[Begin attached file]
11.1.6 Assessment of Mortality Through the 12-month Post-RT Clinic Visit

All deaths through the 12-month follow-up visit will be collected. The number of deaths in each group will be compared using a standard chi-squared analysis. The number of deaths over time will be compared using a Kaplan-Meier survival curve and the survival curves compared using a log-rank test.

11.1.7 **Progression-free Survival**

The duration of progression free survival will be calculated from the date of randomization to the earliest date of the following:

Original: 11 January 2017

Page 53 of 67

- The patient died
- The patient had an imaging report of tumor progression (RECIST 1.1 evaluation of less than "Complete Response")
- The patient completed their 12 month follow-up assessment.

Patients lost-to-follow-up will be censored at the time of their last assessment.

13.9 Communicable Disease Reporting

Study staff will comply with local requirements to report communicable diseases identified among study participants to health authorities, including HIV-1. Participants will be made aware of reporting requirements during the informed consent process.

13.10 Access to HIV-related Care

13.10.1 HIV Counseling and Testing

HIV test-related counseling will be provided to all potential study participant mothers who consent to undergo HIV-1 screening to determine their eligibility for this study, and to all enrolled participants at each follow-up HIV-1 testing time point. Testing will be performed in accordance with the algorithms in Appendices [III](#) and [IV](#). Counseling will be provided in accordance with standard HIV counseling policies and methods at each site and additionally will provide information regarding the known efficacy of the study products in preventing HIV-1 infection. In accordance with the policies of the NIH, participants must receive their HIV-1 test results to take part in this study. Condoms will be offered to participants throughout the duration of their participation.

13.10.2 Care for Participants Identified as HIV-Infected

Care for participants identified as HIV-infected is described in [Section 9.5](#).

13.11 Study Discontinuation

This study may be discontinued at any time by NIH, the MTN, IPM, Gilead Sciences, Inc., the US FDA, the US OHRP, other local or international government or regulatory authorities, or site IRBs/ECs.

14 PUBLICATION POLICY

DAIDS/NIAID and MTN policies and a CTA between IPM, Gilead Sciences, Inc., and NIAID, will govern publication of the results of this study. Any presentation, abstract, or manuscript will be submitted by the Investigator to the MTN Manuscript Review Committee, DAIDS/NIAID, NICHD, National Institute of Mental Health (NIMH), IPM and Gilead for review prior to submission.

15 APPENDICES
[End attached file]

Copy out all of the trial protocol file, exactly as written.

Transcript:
11.1.6 Assessment of Mortality Through the 12-month Post-RT Clinic Visit

All deaths through the 12-month follow-up visit will be collected. The number of deaths in each group will be compared using a standard chi-squared analysis. The number of deaths over time will be compared using a Kaplan-Meier survival curve and the survival curves compared using a log-rank test.

11.1.7 **Progression-free Survival**

The duration of progression free survival will be calculated from the date of randomization to the earliest date of the following:

Original: 11 January 2017

Page 53 of 67

- The patient died
- The patient had an imaging report of tumor progression (RECIST 1.1 evaluation of less than "Complete Response")
- The patient completed their 12 month follow-up assessment.

Patients lost-to-follow-up will be censored at the time of their last assessment.

13.9 Communicable Disease Reporting

Study staff will comply with local requirements to report communicable diseases identified among study participants to health authorities, including HIV-1. Participants will be made aware of reporting requirements during the informed consent process.

13.10 Access to HIV-related Care

13.10.1 HIV Counseling and Testing

HIV test-related counseling will be provided to all potential study participant mothers who consent to undergo HIV-1 screening to determine their eligibility for this study, and to all enrolled participants at each follow-up HIV-1 testing time point. Testing will be performed in accordance with the algorithms in Appendices [III](#) and [IV](#). Counseling will be provided in accordance with standard HIV counseling policies and methods at each site and additionally will provide information regarding the known efficacy of the study products in preventing HIV-1 infection. In accordance with the policies of the NIH, participants must receive their HIV-1 test results to take part in this study. Condoms will be offered to participants throughout the duration of their participation.

13.10.2 Care for Participants Identified as HIV-Infected

Care for participants identified as HIV-infected is described in [Section 9.5](#).

13.11 Study Discontinuation

This study may be discontinued at any time by NIH, the MTN, IPM, Gilead Sciences, Inc., the US FDA, the US OHRP, other local or international government or regulatory authorities, or site IRBs/ECs.

14 PUBLICATION POLICY

DAIDS/NIAID and MTN policies and a CTA between IPM, Gilead Sciences, Inc., and NIAID, will govern publication of the results of this study. Any presentation, abstract, or manuscript will be submitted by the Investigator to the MTN Manuscript Review Committee, DAIDS/NIAID, NICHD, National Institute of Mental Health (NIMH), IPM and Gilead for review prior to submission.

15 APPENDICES